For those of you who do not follow it (shame on you), the Daily Show is a spirited satire of current US political news with a progressive point of view. As a fan, I am often frustrated that the show's main web site and associated video content are not available from within the UK. The show itself is broadcast on UK television and the UK-localised version of Comedy Central has (what seems to be) a reduced online library of Daily Show videos.
Daily Show videos are often used by US political campaigners to highlight current issues. When my US-resident friends upload a reference to, or attempt to embed, a Daily Show video I often find myself blocked from seeing that video because I am physically in the UK.
So it came as no surprise after I clicked a social network post linked to Upworthy, when I encountered the following all-too-familiar notice:
As you can see, the embedded content is inaccessible to those of us who are physically present in the UK.
The network notice helpfully suggests that we visit comedycentral.co.uk instead. This is a thoughtful gesture, no doubt linked to some commercial arrangement designed to drive "local" UK traffic to a localised UK portal. (Come to think of it, is it also possible that UK content is specially edited for compliance with the much more restrictive defamation laws that apply here? It would be nice if John Oliver - or anyone from the show who happens to read this - could let me know.)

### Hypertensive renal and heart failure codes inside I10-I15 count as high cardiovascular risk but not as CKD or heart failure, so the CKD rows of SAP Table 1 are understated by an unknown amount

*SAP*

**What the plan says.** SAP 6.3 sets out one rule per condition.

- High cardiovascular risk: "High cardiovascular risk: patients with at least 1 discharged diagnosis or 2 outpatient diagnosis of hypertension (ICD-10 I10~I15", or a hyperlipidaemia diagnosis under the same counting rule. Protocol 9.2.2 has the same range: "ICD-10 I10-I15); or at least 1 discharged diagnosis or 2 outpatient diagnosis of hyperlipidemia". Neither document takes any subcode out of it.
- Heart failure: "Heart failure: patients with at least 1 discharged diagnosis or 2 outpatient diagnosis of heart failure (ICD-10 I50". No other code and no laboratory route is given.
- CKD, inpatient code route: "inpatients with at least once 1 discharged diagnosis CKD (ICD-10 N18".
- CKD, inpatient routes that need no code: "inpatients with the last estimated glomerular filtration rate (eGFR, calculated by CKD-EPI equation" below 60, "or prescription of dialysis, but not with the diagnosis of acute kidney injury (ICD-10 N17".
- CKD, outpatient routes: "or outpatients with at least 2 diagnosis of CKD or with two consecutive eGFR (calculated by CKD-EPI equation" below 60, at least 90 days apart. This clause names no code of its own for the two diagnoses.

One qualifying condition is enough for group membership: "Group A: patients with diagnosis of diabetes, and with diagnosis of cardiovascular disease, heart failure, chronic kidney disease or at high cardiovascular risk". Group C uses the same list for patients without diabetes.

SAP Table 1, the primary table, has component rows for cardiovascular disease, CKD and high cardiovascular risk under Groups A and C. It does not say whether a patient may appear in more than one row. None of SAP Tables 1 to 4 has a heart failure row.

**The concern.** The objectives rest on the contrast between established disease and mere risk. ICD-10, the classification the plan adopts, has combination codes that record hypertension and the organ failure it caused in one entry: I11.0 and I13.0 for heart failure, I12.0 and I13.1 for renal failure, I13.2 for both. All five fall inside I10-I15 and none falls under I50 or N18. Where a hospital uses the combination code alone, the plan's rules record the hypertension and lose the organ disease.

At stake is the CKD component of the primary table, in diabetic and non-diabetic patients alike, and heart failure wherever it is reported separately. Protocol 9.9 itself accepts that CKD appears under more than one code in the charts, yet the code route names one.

But then I looked beneath the embedded content to a comment created by the team at Upworthy. I highlighted here it for your benefit:
Wow! So Upworthy has (like so many) decided to get into the Internet content smuggling business. They've given us an easy-to-use link that allows us to subvert the border being enforced by friends of Jon Stewart!
Although I do not think of myself as a smuggler, I really like the Daily Show. So like many others I decided to try clicking the link. And what did I find? This:
"Removed by the user?" BUSTED!! My best guess is that Comedy Central or Viacom (or perhaps the Sheinhardt Wig Company?) complained that the video was not properly licensed for international distribution. And down it came.
So what can we learn from all of this?
1. The ongoing race to enforce borders: Many content providers are trying to enforce geographic borders on the Internet. And many people are trying to find ways to bypass that enforcement. And the enforcers are looking for - and finding - methods to stop the bypass efforts. The border enforcement race is on.
2. The identify of border enforcers: Many of the people who enforce borders are not - themselves - sovereign states. This enforcement activity appears to be directed by content managers for their own commercial (and possibly risk management) purposes.
3. The purposes of border enforcment: Border enforcement is not just about free speech, or free trade, or free anything else. Clearly it's possible to champion left-of-center political opinion and free speech, and still find it commercially desirable to enforce Internet Borders.
4. Getting the Daily Show: We who are fans of the Daily Show in the UK (many of us are transplanted Americans) really wish that we could get an unedited direct feed of videos from the show's main website in the US. But if commercial distribution deals, or legal risk mitigation strategies, or something else about distributing content in the UK makes that difficult, then we may need to learn to live without it. We have, after all, survived for years without a ready supply of peanut butter cookies.